As I hike near the Lodge at Valle Chacabuco, a herd of 40 guanaco sprint away from me, their hooves clattering like horses. A cousin of the llama — yet able to leap like an antelope — the guanaco bob through a boulder field then scale a cliff above the golden grasslands.
Looking higher, I spot a pair of Andean condors swirling down the ridgeline. Drafting off the winds sweeping across the Southern Patagonia Ice Field, the condor glide for hours as they search for carrion in the valley. At dusk, birdlife erupts in this recently created national park in southern Chile, some 2,000 km south of Santiago. The marshy swamps become a chorus of song — with the occasional squeal as a fox steals dinner.
Outside the lodge, fresh scratches from a wild mountain lion make it clear that in Patagonia National Park, humans are part of a larger food chain. The rich wildlife here could easily lead a visitor to assume that this 700,000-acre park is a pristine, long-protected landscape, yet the truth could hardly be more distinct.
Twenty years ago, Valle Chacabuco was a mangy ranch whose 25,000 sheep roamed the valley, gnawing every shrub down to its roots. If it was green, it was gone. Ninety years of overgrazing destroyed almost all plant life in the valley and caused massive erosion. Silt flowed into the creeks and suffocated the fish. Four hundred miles of barbed-wire fencing blocked migration routes and forced wildlife up the hillsides in search of food and shelter. When hungry mountain lions descended to feast upon the lambs, hunters hired by the ranch owners killed the giant cats, then sold their skins. The sheep, which naturalist author Edward Abbey dubbed “hooved locust,” had destroyed this fragile ecosystem.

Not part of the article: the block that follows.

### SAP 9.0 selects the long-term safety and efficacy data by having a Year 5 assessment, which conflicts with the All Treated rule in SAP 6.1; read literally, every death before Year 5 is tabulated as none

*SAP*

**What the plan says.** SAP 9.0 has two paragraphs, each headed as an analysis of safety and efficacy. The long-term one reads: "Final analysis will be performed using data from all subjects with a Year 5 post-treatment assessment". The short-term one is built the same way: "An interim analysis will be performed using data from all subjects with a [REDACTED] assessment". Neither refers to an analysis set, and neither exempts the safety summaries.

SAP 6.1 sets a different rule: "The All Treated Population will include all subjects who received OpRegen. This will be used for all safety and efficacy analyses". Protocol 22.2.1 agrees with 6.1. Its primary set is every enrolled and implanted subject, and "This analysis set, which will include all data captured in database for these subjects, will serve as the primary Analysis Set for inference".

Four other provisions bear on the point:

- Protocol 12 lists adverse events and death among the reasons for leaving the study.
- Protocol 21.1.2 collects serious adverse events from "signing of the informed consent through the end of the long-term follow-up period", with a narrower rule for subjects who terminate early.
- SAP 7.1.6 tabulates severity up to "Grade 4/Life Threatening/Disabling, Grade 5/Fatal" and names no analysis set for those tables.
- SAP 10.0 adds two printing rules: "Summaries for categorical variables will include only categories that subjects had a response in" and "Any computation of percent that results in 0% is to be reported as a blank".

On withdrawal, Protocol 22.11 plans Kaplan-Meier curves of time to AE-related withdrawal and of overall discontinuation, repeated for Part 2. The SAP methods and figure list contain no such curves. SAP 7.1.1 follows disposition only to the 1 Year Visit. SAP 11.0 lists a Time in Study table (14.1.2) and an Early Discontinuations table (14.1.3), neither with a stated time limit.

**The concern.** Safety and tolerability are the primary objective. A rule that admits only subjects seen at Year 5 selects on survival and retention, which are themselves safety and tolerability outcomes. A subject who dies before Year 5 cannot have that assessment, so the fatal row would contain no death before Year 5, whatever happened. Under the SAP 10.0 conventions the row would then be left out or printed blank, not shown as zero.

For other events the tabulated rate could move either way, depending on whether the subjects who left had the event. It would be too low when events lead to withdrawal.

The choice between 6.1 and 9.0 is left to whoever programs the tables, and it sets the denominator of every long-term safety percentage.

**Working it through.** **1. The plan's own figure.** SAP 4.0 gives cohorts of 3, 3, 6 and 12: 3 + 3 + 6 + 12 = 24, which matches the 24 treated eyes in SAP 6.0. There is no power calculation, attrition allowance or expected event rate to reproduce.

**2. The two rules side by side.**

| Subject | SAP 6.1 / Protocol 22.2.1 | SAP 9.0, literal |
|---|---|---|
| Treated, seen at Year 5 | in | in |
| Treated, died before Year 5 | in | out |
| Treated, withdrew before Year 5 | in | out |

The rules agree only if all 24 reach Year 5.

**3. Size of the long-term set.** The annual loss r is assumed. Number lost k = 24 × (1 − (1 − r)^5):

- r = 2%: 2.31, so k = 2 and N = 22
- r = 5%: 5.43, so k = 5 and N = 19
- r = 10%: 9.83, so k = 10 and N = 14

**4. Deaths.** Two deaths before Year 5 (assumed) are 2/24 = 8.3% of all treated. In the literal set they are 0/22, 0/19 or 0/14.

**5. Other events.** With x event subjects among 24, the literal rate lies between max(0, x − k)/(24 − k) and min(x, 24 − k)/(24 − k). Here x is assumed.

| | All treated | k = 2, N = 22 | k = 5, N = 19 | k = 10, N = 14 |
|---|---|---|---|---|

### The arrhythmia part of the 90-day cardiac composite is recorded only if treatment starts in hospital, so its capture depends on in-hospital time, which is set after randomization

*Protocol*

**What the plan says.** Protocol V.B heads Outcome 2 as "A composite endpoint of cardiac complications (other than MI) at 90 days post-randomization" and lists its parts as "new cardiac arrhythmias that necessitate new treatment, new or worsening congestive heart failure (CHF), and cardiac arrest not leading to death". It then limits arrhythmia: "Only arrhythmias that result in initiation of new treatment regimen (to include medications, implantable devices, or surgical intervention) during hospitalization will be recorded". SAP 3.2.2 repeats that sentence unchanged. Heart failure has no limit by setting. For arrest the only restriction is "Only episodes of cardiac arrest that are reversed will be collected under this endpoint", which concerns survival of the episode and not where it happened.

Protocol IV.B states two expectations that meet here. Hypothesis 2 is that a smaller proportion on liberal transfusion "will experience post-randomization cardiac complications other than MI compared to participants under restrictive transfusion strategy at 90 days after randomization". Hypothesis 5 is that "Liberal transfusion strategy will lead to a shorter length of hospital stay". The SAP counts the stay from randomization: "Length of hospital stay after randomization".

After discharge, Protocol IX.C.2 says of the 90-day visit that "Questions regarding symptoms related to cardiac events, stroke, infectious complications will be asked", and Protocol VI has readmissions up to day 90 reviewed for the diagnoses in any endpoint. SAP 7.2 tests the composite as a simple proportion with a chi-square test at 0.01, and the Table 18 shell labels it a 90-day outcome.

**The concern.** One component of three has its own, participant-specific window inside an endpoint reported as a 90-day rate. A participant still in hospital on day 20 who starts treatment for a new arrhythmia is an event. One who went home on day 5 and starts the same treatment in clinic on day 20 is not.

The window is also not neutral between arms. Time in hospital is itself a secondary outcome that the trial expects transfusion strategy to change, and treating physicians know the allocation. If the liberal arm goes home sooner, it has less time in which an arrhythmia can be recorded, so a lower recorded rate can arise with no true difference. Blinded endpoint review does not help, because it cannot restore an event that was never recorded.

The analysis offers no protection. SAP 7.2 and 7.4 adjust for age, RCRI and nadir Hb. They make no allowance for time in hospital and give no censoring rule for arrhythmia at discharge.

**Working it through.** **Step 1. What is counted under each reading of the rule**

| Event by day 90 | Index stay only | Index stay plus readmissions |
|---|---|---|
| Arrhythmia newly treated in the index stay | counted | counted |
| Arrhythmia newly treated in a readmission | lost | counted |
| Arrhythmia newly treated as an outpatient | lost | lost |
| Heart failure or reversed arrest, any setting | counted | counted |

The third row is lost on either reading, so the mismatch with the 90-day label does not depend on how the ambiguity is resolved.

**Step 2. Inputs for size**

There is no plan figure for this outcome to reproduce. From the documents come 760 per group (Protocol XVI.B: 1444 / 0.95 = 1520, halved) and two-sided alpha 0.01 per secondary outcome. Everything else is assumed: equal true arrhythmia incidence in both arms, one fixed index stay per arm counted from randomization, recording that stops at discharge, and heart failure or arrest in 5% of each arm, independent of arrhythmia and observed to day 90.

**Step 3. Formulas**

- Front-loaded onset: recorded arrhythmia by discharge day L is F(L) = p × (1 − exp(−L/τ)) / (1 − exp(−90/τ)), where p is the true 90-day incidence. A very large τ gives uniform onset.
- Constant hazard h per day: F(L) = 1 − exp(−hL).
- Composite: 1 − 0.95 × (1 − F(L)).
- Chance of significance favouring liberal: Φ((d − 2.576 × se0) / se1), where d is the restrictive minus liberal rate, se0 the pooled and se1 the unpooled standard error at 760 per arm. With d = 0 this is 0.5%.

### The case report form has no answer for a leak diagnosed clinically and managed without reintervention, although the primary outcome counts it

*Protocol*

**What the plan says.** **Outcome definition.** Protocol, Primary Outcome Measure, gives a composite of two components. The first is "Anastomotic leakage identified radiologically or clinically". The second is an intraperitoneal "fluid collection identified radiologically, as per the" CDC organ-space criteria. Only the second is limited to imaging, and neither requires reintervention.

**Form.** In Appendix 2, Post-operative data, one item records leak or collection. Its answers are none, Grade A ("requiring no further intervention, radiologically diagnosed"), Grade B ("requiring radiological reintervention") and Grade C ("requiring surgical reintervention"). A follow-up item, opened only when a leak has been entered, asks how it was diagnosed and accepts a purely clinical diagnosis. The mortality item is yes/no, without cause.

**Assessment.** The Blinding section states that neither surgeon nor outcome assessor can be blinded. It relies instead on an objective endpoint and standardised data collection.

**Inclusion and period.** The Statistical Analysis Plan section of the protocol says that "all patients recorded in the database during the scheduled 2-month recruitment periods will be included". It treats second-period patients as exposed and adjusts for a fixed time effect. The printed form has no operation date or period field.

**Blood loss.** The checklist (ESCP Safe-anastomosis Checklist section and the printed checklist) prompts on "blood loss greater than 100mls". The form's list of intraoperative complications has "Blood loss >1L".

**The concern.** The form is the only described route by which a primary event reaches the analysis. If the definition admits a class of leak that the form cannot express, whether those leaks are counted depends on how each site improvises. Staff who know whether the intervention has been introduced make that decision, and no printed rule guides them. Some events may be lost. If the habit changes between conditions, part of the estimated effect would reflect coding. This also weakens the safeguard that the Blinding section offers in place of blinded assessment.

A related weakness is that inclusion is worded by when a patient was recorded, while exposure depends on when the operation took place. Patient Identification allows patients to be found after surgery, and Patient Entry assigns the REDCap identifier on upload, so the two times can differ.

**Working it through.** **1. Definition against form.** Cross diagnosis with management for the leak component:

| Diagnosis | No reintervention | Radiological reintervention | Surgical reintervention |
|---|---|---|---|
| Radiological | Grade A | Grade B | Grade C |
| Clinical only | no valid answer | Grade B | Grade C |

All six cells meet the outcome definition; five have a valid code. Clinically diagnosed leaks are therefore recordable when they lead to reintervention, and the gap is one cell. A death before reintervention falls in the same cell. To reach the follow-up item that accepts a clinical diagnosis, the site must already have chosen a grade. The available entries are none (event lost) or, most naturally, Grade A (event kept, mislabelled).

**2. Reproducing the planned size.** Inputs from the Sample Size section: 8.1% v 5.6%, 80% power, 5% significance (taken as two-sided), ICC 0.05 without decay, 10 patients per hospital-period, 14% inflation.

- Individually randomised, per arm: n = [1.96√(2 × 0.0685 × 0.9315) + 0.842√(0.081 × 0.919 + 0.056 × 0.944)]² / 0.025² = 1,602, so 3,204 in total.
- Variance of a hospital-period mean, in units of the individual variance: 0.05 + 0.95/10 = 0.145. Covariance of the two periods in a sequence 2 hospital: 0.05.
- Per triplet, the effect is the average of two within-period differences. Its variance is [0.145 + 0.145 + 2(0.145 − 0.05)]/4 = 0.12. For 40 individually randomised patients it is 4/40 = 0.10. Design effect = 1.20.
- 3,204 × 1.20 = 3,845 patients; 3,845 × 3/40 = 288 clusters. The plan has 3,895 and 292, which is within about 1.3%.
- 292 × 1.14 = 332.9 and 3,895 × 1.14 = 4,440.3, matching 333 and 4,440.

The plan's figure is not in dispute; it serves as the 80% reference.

Then a pair of visionary philanthropists arrived from California. Doug Tompkins earned his fortune as founder of The North Face and co-founder of Esprit. Doug was an inveterate rock climber, accomplished downhill ski racer and claimed numerous first kayak descents. Beginning in 1993, he joined forces with Kris McDivitt, the former CEO of Patagonia. Together, they bought dozens of run-down ranches in Patagonia, totaling over a million acres, and stitched them together into what became thriving ecosystems. Using their combined fortune and a network of contacts, they raised an estimated $400 million to convert these abused lands into revitalized nature sanctuaries.
Initially, many locals fought their conservation campaigns. Who were these interlopers? What were their true intentions? Sheep ranching had been the main economic activity for decades, and frontier life offered few alternatives. But the Valle Chacabuco ranch was always more promise than delivery and long teetered on the brink of financial ruin. Tourism to the zone offered a last chance to save these wild places, and the Tompkins were on the forefront of this transition.